Clapton Cream Tone BBC Sessions, Etc

littlejohn

Member
Messages
1,000
Been listening to these tapes for a few weeks now. He has a distorted tone, but I'm wondering if the tone came from cranking the Marshalls in the BBC Studio which would be awfully loud?

Or maybe, he have some type of distortion pedal. It's good stuff, I'm assuming he was using EL34 amps by this time?
 

Fireball XL5

Gold Supporting Member
Messages
3,107
Hard to say and I doubt if even Eric himself knows for certain.

I have some very old Guitar Player magazine interviews where he's been asked if he used a fuzz in the studio on some of the Cream recordings to which Eric replies:

"Possibly, but it could very well have been just straight into the Marshall turned up very loud. Back in those days they would get that quality."
 

Raballar

Member
Messages
1
From his autobiography, if i recall correctly, he said that his thick, distorted tone came from jacking the volume up until it naturally distorted
 

BIGGERSTAFF

Member
Messages
7,907
Marshall's cranked. On the Tom Dowd DVD, they talk about when Cream was in the studio, you could hear them a few blocks away.
 

dumeril7

Member
Messages
293
Marshalls turned up to patent pending. As I understand it, in the John Mayall days, he had engineers pulling out their hair because that wasn't the way things were done back then, and he was very adamant about it, as that was His Sound. So I imagine he wasn't shy about turning them up when he was in Cream.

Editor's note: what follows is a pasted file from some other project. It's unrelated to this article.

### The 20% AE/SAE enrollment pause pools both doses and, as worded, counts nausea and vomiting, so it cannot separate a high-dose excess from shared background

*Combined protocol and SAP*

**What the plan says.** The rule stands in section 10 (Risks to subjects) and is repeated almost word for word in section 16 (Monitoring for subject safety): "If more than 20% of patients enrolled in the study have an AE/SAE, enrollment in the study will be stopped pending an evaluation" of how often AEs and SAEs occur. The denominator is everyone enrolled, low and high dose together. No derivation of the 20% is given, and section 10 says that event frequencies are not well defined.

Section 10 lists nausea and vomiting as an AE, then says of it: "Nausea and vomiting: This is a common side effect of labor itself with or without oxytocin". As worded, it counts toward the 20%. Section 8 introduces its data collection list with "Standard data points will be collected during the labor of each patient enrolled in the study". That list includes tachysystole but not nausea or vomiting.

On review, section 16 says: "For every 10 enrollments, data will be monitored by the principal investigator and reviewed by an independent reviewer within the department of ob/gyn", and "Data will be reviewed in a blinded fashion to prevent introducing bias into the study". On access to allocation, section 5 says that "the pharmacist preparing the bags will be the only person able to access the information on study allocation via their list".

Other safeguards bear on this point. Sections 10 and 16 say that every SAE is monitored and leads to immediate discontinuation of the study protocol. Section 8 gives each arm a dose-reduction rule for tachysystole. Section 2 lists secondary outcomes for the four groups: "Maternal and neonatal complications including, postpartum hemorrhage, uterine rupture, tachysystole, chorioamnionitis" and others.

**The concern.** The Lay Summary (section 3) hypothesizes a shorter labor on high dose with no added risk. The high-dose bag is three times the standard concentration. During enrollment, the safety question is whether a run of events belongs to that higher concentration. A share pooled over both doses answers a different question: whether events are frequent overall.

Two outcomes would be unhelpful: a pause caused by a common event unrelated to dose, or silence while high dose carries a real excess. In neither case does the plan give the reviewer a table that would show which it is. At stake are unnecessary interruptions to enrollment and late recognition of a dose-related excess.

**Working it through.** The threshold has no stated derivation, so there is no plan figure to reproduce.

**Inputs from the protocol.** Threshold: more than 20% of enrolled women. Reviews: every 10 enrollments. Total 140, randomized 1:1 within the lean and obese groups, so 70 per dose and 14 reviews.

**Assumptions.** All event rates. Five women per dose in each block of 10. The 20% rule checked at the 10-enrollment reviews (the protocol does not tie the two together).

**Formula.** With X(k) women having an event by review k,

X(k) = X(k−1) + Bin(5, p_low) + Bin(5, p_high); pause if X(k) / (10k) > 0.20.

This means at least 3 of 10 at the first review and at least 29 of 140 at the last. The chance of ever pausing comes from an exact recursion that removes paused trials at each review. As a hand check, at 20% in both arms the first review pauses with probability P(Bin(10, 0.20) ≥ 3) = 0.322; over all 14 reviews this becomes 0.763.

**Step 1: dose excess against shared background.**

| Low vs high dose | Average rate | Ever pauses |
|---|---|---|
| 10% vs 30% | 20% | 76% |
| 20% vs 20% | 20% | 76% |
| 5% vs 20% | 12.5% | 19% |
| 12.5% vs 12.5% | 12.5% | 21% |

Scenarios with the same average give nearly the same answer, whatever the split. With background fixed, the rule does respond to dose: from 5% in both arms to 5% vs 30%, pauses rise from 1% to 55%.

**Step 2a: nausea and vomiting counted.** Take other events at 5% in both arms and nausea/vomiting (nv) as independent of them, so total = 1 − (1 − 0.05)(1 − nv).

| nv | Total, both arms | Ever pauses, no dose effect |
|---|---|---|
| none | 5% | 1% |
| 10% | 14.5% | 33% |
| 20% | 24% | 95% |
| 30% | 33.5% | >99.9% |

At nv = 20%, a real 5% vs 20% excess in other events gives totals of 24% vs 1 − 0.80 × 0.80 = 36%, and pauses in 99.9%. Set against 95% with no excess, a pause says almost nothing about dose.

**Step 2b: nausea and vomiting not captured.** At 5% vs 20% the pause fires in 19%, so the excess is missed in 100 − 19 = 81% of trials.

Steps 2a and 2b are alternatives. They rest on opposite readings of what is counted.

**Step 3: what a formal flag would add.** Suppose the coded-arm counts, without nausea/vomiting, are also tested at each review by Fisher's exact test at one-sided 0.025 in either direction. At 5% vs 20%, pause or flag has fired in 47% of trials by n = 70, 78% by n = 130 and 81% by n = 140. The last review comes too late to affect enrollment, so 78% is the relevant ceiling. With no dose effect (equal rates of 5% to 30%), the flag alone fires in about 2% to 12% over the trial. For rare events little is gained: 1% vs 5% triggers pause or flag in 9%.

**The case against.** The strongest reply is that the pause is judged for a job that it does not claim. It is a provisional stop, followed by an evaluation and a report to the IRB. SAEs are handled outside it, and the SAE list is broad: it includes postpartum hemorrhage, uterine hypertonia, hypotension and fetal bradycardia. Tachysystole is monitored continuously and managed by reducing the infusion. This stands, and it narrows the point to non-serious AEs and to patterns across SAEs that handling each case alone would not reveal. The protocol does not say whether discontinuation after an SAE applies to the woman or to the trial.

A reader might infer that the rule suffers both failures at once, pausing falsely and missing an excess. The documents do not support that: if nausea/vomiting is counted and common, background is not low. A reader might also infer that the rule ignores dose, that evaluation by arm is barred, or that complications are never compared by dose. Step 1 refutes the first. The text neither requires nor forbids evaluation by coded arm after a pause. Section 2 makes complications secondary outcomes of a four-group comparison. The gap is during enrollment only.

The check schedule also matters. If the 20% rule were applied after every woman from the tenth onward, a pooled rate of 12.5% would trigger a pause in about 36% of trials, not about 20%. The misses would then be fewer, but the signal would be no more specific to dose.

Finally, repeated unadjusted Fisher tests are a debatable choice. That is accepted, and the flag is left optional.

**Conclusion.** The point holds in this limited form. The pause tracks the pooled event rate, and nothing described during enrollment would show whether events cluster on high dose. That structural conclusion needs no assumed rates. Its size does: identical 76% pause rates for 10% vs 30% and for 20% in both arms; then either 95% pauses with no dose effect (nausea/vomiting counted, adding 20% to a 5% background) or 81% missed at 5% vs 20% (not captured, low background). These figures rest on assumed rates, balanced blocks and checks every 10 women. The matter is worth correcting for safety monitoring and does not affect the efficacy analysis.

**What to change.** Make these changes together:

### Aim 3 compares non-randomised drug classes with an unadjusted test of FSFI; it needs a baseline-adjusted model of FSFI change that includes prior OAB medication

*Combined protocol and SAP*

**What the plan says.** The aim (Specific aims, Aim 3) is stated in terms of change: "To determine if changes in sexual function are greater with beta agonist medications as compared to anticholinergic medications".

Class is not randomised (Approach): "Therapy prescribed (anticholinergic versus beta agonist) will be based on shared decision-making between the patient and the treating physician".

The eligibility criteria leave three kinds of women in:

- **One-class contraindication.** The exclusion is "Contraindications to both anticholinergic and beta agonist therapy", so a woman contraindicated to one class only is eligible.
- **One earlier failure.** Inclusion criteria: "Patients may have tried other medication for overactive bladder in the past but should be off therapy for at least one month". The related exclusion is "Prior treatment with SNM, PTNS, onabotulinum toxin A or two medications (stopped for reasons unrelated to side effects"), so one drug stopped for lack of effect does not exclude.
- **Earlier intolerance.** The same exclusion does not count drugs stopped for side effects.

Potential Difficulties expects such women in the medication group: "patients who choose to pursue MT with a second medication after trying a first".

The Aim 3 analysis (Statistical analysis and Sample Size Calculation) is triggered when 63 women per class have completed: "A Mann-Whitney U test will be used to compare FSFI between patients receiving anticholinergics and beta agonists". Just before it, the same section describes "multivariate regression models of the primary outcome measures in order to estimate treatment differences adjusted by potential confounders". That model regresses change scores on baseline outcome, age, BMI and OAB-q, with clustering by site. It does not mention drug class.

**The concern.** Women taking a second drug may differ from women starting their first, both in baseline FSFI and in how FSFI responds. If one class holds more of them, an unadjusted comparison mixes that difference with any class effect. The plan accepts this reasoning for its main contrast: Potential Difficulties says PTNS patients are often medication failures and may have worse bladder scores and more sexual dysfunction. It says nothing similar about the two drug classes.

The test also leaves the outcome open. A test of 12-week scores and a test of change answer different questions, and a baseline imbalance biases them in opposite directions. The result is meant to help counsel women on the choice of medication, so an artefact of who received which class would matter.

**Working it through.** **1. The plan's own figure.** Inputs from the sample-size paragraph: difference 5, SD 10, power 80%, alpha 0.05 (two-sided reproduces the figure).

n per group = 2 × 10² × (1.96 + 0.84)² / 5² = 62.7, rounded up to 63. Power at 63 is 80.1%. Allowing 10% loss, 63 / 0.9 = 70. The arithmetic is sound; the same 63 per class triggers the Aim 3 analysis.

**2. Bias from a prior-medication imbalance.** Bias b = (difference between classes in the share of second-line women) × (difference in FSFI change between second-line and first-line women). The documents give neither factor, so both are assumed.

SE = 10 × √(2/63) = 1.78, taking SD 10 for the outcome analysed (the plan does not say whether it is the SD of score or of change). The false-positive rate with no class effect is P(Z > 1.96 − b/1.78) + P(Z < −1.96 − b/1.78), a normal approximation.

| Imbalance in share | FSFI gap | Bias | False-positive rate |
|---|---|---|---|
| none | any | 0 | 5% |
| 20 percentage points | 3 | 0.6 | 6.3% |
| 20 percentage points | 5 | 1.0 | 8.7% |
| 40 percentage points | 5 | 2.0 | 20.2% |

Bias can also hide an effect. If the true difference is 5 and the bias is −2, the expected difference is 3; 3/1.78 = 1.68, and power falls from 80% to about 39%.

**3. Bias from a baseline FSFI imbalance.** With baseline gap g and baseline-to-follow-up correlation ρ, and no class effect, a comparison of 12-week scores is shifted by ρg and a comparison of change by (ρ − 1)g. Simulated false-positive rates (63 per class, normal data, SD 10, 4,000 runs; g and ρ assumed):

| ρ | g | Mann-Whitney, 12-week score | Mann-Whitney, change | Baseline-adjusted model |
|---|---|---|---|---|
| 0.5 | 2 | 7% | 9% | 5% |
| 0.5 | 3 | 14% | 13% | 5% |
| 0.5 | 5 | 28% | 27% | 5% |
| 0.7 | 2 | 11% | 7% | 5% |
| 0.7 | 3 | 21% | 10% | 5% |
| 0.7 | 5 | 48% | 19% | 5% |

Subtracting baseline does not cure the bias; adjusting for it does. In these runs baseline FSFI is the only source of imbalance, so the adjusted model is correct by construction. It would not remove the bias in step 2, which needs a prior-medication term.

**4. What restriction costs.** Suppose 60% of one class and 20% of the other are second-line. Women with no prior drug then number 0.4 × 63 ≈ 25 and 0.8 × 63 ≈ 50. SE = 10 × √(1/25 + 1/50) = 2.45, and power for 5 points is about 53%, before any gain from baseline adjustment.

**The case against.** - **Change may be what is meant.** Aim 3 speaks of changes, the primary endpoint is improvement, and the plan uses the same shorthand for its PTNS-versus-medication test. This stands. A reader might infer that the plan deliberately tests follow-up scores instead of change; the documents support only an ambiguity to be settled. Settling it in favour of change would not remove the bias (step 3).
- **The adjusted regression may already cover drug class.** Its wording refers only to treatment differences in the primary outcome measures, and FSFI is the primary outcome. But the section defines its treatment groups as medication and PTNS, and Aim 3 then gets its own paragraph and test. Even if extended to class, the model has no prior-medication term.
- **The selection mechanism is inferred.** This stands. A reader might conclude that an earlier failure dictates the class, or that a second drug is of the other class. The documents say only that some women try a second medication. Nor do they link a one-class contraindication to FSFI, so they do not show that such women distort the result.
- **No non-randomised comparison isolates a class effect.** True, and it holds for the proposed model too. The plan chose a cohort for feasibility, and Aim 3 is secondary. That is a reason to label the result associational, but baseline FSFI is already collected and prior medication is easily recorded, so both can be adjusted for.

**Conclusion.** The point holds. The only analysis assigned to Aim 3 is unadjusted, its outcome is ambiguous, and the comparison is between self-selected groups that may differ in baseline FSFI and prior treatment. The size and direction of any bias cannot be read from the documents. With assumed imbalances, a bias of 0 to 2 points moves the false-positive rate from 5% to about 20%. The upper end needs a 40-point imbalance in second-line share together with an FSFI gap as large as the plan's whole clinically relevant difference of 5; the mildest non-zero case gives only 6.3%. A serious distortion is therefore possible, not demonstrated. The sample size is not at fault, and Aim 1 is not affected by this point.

D7
 

eru

Member
Messages
717
I heard a story about a recording engineer yelling at him because he couldn't record eric's tone, to which he replied "that's how i play."

He was referring to turning every knob all the way up on either a jtm45 or a bluesbreaker combo...can't remember which.
 

pfflam

Member
Messages
7,126
The BBC stuff, on a disk called 'Prehistoric Sessions' is fantastic!

Great tone . . . great version of 'I'm So Glad"!!

-and this is coming from a Clapton hater (post-Cream)
 




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